Styx – Master Of Shadows

Haven’t written about non-arcade games that much recently, to be honest I thought 2014 was a pretty bad year overall.  Lots of broken games, some even worse examples of DLC and in-game currency sales, remakes as far as the eye can see.  It was cynical, depressing, indicative of a sick industry which is creaking under the weight of production values.  There were a few gems – the Final Fantasy XIV PS4 client, Sherlock Holmes, Wolfenstein TNO and a bit later in the year – a goblin restored a little of my faith in games.

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Styx is like a game from another time.  If you remember the original Tenchu games you’ll be in familiar territory, it’s stealth platforming in its purest form.  Styx is a .. troubled goblin, he has a headache and a desire to reach the heart of the world tree for reasons he can’t even recall.  The story is actually much better than I expected, I’m not going to say too much for fear of spoiling it.  It’s set in the Tower Of Akenash, a vast sprawling labyrinth of a place where humans and elves have an uneasy allience harvesting amber from the tree, a liquid which gives Styx and the elves most of their power while also serving as an addictive drug for humans.

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To reach the heart you’ll need to work your way through numerous levels (which tend to get re-used from half way through the game), grouped into chapters in-between which you can restock in Styx’s hideout.  Each level simply gives you a goal (sometimes with optional side missions) and drops you right in to make your own way through.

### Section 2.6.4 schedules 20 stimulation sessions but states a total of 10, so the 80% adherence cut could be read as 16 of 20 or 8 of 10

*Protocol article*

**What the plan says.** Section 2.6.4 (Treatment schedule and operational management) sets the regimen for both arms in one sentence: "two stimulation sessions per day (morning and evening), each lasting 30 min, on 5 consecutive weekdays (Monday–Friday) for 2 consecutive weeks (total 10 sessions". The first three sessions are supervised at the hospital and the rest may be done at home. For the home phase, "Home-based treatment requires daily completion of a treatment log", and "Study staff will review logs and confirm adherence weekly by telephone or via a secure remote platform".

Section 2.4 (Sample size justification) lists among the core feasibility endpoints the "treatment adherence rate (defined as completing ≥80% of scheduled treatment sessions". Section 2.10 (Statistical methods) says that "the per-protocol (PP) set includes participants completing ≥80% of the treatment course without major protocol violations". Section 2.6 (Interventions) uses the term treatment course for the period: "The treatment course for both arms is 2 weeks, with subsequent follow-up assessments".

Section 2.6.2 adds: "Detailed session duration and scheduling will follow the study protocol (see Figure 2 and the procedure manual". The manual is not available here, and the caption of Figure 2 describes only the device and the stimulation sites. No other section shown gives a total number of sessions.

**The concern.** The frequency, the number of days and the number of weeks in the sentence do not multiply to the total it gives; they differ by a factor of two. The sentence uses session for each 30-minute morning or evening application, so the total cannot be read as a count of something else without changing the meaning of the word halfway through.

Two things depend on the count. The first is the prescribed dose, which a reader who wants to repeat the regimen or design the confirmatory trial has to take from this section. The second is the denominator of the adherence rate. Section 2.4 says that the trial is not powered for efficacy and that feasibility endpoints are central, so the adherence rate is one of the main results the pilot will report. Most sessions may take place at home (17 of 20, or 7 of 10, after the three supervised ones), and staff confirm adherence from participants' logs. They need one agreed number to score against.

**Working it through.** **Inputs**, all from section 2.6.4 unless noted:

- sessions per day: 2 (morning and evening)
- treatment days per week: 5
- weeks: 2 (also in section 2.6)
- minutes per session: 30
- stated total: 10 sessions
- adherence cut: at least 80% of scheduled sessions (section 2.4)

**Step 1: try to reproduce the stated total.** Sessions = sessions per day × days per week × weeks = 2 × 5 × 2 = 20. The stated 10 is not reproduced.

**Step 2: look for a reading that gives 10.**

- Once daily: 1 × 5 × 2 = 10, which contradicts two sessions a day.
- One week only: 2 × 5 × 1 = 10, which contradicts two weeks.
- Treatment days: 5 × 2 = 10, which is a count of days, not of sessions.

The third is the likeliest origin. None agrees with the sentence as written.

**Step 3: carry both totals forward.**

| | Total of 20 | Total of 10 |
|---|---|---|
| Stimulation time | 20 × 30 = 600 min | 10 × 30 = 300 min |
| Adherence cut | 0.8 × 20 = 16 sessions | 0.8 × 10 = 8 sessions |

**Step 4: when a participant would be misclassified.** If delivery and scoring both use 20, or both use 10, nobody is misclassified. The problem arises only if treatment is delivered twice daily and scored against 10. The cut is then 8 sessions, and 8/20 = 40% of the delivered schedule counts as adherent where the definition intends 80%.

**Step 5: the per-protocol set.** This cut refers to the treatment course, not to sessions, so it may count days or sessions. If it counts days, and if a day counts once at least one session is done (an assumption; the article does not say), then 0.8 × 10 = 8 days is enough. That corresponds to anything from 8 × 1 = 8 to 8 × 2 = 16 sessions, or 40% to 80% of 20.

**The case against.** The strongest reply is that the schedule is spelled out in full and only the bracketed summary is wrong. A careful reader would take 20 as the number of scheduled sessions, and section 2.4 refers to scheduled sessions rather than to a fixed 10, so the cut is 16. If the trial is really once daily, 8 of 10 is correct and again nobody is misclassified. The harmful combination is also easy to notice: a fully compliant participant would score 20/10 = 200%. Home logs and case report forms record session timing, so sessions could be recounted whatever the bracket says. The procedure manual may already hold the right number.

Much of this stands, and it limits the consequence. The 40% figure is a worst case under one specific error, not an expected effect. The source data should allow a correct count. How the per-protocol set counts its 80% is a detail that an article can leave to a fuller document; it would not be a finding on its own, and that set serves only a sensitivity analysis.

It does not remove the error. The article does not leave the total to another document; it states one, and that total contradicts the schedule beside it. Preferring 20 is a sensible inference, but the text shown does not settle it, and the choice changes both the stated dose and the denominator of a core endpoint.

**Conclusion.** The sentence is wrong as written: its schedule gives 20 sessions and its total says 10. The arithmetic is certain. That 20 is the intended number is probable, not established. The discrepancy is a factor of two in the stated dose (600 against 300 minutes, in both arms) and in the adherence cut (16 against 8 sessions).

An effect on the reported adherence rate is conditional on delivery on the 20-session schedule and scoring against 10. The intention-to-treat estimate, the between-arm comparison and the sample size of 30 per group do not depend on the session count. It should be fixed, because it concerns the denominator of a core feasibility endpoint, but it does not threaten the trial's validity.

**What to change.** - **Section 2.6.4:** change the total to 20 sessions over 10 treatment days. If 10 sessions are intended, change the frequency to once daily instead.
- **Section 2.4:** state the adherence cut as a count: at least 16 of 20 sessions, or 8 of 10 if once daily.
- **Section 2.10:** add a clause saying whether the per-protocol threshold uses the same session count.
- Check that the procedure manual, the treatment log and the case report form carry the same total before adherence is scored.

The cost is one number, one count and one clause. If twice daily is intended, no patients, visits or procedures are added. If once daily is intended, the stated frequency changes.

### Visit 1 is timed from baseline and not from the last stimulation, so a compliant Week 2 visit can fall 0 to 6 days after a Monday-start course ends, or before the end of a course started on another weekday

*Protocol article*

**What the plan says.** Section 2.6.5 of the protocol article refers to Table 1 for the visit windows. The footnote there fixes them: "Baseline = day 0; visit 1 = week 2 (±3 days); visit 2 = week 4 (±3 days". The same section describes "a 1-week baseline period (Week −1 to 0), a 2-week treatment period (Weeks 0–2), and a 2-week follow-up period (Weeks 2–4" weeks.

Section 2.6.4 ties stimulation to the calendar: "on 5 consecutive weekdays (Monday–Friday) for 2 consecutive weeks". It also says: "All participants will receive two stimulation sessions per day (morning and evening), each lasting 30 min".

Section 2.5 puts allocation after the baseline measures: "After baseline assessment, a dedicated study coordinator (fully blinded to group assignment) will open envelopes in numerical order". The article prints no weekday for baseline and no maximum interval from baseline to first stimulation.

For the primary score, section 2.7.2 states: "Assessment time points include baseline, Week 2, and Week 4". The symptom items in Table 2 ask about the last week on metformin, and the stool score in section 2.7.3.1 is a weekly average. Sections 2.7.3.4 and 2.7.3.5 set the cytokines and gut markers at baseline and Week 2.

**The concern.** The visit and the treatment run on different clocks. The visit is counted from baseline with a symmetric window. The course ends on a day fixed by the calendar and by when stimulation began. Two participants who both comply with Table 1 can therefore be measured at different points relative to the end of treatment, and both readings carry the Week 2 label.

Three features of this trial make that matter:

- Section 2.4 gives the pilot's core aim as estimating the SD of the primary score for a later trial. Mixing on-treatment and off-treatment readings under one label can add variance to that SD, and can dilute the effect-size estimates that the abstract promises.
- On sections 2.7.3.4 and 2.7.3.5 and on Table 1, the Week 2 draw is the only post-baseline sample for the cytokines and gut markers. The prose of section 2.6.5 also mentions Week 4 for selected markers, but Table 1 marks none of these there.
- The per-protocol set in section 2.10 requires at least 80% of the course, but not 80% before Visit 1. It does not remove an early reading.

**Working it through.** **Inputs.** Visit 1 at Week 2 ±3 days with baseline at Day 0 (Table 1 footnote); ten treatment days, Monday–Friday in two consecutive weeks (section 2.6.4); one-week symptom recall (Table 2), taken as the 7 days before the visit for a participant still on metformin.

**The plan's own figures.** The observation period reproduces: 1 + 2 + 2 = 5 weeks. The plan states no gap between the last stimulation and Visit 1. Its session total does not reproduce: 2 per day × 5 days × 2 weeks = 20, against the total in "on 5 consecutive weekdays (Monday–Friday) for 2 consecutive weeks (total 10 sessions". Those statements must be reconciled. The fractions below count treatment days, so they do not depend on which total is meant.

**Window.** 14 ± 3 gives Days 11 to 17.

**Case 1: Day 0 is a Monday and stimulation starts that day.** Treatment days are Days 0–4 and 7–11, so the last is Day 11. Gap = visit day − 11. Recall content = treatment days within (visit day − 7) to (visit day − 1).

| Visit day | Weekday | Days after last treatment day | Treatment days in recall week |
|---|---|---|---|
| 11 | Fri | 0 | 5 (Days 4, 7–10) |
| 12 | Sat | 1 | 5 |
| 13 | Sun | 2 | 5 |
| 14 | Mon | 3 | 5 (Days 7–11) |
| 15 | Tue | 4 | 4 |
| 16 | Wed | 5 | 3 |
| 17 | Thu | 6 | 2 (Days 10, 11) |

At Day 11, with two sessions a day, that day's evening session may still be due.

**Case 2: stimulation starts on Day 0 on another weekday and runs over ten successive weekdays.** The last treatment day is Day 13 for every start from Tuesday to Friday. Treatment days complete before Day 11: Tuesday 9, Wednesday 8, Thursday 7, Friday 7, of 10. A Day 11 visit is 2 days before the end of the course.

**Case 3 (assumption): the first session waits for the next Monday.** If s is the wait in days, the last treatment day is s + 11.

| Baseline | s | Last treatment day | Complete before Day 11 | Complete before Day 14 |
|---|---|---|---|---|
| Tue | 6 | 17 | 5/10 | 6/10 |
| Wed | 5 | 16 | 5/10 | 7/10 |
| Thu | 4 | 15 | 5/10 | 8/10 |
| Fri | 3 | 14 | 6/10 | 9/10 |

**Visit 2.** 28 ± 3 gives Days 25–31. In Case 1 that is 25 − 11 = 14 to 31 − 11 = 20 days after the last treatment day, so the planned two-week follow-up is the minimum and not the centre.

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Each chapter also has coins scattered through the levels and a relic hidden in one of them which you’ll have to find based on map clues.  Collecting these as well as approaching levels in certain ways, for example without killing anyone or without being detected at all will give you points at the end of the chapter.  These points can be used in the hideout to upgrade Styx in various areas from killing techniques to equipment capacity.  Each area has 4 possible upgrades, completing these starts to unlock the most powerful upgrades, but it’s unlikely you’ll be able to unlock the entire skill tree on your first play.  You won’t be able to abuse the skills too much either, most abilities consume amber and vials are few and far between.

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What really makes the game work is the freedom on offer.  Even faced with the simplest situation of one guard in a room, you could walk up and attack head on (not advised), you could distract or bind him with a clone, drop from a rafter for an aerial kill, sneak around the outside of the room in the shadows for a stealth kill, throw a dagger at him, poison nearby food in the hope that he’ll eat it, drop a chandalier on his head – the options are varied.

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You really do need to avoid straight up fights at all costs though since Styx can only take a few hits even on default difficulty.  Elite bowmen will kill you in a single bolt even if you’re mid-fight with a guard, knights and elves will kill you instantly, some enemies are immune to daggers and so on.  Of course where there’s a will there’s a way, and you can be quite inventive.